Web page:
Message #285:
From: AzTeC SW Archaeology SIG
To:   "'Matthias Giessler'" 
Subject: Walnut Canyon Vandal Busted/Fruita Rural Cultural Landscape Tort Case
Date: Thu, 05 Sep 96 14:54:00 MST
Encoding: 48 TEXT

[ Clipped from: fpforum.  Please excuse the cross-posting -- SASIG Ed. ]

From:    Anne Vawser 
Subject: NPS Morning Report - 8/23/96
Author:  Bill Halainen at NP-DEWA
Date:    8/23/96 10:21 AM

96-485 - Walnut Canyon (Arizona) - ARPA Case
On August 8th, rangers arrested Howard W. Wells of Valencia, California, for 
collecting artifacts within park boundaries.  Wells had a sack with him 
which contained 435 pieces of pottery, and admitted to collecting them 
inside the park.  Several projectile points were also found hidden inside 
one of his socks.  All of the artifacts appeared to have been collected from 
the surface of several sites.  In a pre-trial agreement, Wells agreed to 
plead guilty to a misdemeanor ARPA charge, pay a fine of $1,000, and 
reimburse the National Park Service $2,500 for the cost of the investigation 
and artifact curation. [Bill Hudson, DR, WUPA]

Ruling on Major Tort Claim - A final judgement was recently made in Schiano 
vs. the United States, a $1.2 million tort claim stemming from an October, 
1993, incident in which park visitor John Schiano fell from an orchard 
ladder provided by the park while picking fruit in an orchard at Capitol 
Reef. Schiano sustained serious injuries, was treated by park EMTs, and was 
taken by ambulance to a local hospital.  The case eventually landed in 
federal district court in Florida.  Schiano's primary arguments centered on 
a claim that the ladder was defective and that "the Park and its employees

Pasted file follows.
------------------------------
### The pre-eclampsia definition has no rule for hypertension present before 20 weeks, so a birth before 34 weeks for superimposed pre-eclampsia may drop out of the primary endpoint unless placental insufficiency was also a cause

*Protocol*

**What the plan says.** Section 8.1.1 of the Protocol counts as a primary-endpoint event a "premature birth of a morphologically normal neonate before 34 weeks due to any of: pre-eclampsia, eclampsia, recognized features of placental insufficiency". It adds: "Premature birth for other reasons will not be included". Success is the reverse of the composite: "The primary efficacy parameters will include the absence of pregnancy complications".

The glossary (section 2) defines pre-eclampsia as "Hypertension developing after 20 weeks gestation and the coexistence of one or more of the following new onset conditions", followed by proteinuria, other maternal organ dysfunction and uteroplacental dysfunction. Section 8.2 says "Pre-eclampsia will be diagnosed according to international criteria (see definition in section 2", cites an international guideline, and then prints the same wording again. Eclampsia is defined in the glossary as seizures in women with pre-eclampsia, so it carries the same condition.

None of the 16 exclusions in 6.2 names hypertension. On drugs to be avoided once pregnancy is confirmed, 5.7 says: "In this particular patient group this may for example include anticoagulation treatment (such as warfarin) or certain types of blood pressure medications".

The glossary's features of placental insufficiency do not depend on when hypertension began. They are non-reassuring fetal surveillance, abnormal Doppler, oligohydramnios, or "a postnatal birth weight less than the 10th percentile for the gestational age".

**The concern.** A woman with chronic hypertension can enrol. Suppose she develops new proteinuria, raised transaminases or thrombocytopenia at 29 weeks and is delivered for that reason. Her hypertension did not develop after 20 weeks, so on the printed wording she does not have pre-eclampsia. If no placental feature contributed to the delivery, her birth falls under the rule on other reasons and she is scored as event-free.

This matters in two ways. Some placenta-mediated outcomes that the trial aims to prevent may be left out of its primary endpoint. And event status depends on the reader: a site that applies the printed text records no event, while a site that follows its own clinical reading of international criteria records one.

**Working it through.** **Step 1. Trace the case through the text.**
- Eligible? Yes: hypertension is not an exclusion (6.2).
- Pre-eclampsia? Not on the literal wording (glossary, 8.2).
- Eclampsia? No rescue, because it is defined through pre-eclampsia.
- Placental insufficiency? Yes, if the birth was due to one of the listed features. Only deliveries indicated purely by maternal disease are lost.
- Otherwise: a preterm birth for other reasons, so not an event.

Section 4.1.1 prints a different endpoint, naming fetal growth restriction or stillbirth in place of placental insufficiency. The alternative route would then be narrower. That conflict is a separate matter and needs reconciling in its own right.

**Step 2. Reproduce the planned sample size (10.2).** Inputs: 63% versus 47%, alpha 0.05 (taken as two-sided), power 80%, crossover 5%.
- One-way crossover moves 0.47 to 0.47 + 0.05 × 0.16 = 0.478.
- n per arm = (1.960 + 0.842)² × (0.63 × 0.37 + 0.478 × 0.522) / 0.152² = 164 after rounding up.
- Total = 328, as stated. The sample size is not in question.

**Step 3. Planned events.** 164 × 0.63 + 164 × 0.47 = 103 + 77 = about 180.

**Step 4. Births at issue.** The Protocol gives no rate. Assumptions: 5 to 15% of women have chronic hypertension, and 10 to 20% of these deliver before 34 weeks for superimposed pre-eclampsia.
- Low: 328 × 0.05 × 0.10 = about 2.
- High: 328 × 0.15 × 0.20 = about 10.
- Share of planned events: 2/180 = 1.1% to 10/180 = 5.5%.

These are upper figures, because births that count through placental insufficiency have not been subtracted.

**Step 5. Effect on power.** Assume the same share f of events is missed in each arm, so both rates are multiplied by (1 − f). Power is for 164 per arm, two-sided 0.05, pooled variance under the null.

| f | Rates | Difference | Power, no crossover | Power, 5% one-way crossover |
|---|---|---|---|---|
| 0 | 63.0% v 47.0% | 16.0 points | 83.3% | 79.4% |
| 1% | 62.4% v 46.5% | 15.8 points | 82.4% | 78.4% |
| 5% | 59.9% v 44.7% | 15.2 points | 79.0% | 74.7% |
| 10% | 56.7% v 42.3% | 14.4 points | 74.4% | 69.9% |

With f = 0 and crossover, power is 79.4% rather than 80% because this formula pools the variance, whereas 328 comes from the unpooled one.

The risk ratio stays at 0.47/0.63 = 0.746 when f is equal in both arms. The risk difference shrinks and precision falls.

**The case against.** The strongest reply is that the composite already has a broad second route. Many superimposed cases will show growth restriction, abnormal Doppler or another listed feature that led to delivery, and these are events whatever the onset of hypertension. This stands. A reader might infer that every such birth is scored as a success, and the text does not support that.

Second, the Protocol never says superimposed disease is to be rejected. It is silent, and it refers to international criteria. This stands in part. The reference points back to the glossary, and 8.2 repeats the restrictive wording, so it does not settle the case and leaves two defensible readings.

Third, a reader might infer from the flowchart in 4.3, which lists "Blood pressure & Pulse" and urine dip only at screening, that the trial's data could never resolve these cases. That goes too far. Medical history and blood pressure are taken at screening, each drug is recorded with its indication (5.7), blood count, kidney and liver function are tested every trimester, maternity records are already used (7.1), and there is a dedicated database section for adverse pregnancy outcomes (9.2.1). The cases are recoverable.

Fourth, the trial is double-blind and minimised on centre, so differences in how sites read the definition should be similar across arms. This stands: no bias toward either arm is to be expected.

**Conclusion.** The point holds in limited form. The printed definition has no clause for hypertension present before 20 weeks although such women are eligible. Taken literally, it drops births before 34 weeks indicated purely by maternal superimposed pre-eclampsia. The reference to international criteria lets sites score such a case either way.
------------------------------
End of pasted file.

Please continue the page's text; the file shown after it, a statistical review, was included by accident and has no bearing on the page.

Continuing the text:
acted willfully and maliciously in failing to guard or warn of dangerous 
conditions" by providing ladders and the opportunity for visitors to pick 
fruit.  The ladder was proven to be free from defects, and it was determined 
that maintenance of park ladders, which is routine and documented, is a 
discretionary function of the NPS, thereby precluding an inquiry on abuse of 
the discretionary function authority or negligence.  It was also found that 
various warnings were in place.  An important point in the park's defense 
concerned the application of the Utah Limitation of Landowners Liability 
Act. In essence, that act says that the owner of land owes no duty of care 
to keep premises safe for entry by persons using the land for recreational 
purposes, or to give warnings of a dangerous condition or use.  Because the 
Schianos had not paid an entrance fee to access the orchard (the park only 
charges an entrance fee for its scenic drive, and they had not passed the 
entrance station), the government, as a landowner, was covered by the 
statute.  If the U.S. had lost this case, it could have greatly impacted 
orchard operations within the park's historic Fruita rural cultural 
landscape, where fruit picking from the 2800 assorted fruit trees, remnants 
of a turn-of-the-century Mormon settlement, is a very popular visitor 
activity.  [Tom Cox, ACR, CARE]